Week in research: Danish 100 Mbps broadband rises; Class 5 switch replacement drives IMS

Danish broadband speeds are rising fast: In its "Broadband Survey 2011," the Danish telecom regulator National IT and Telecom Agency revealed that by the end of the first half of 2011, 38 percent of the country's households could get 100 Mbps download broadband speeds, up 13 percent from 2010. Ongoing expansion of fiber networks and existing HFC networks helped drive up the speeds during this period. At the same time, the regulator reported that upstream rates rose, with the availability of 10 Mbps upload speeds increasing from 45 to 56 percent, while 95 percent of residents and businesses could get 10 Mbps download speeds, up 3 percent from last year. Article

Class 5 switch replacements to drive IMS equipment sales: While IP Multimedia Subsystem (IMS) has always been a subject of hype and uncertainty, an Infonetics report argues that a number of Class 5 replacements being conducted by major domestic and international Tier 1 carriers in China and Germany will drive 50 percent growth in IMS equipment sales in 2011. There are three tiers of customer driving this trend: international providers like China Telecom, China Unicom, and Deutsche Telekom conducting Class 5 replacement projects; AT&T (NYSE: T) and NTT (NYSE: NTT) ramping up their Class 5 switching gear; cable operators launching more IP-based services; and finally wireless operators like Verizon Wireless (NYSE: VZ) and Metro PCS launching IMS as part of their respective migrations to LTE. "IMS market growth rates to continue to follow an atypical curve as projects ramp and taper and new ones pick up across fixed-line and mobile networks," expects Diane Myers, directing analyst for VoIP and IMS at Infonetics Research. From a vendor point of view, Nokia Siemens Networks saw a big gain in the emerging IMS call session control function (CSCF) server market in 3Q11, followed by Ericsson and Huawei. Release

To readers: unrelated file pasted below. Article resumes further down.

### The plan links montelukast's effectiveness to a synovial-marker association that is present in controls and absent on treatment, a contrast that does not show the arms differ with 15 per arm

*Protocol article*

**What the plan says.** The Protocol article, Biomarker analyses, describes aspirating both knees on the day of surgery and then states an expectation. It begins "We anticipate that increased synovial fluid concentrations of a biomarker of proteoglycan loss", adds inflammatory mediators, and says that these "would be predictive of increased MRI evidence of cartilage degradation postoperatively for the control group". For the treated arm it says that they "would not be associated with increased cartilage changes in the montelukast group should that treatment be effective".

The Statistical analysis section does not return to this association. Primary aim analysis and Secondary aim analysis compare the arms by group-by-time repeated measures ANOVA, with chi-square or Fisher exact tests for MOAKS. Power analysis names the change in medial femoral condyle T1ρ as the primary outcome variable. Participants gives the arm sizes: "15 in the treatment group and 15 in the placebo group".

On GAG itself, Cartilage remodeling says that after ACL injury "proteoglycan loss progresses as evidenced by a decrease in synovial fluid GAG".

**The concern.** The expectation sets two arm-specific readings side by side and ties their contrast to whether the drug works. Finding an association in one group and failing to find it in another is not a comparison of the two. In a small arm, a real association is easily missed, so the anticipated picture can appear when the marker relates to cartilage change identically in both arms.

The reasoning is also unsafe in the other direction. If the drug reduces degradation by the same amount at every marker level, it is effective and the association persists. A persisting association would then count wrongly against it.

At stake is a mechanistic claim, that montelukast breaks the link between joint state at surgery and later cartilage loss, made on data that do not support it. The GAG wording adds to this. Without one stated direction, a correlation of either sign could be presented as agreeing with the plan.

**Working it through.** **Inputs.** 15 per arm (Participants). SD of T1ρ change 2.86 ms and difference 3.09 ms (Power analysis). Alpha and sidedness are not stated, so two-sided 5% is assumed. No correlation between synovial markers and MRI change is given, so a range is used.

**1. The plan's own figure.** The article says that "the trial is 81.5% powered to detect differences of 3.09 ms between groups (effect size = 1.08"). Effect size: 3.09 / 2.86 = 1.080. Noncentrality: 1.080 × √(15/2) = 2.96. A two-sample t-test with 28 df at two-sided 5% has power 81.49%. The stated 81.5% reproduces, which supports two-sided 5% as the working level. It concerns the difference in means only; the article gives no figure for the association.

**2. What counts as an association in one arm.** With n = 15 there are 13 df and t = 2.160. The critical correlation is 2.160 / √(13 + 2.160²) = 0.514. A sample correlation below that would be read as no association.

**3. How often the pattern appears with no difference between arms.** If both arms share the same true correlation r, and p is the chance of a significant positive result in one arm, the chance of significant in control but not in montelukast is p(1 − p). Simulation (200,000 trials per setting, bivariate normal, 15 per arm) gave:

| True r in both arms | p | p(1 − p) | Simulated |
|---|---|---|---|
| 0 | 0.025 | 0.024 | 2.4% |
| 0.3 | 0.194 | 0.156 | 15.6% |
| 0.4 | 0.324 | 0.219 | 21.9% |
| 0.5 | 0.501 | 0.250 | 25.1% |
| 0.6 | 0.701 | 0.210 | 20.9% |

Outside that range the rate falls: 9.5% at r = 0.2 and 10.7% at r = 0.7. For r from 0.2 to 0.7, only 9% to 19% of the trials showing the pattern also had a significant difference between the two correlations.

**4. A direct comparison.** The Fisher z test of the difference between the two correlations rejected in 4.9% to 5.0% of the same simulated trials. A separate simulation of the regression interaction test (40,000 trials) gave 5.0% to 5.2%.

Infonetics CSCF vendors 2011

More users are picking up video calls: While video calling via free services like Skype has been done mainly by consumers from their PCs or laptops, the service is becoming more present on mobile devices and traditional TVs. According to new NPD In-Stat research, the total number of active video calling users will surpass 380 million in 2015, up from 63 million in 2010. News release

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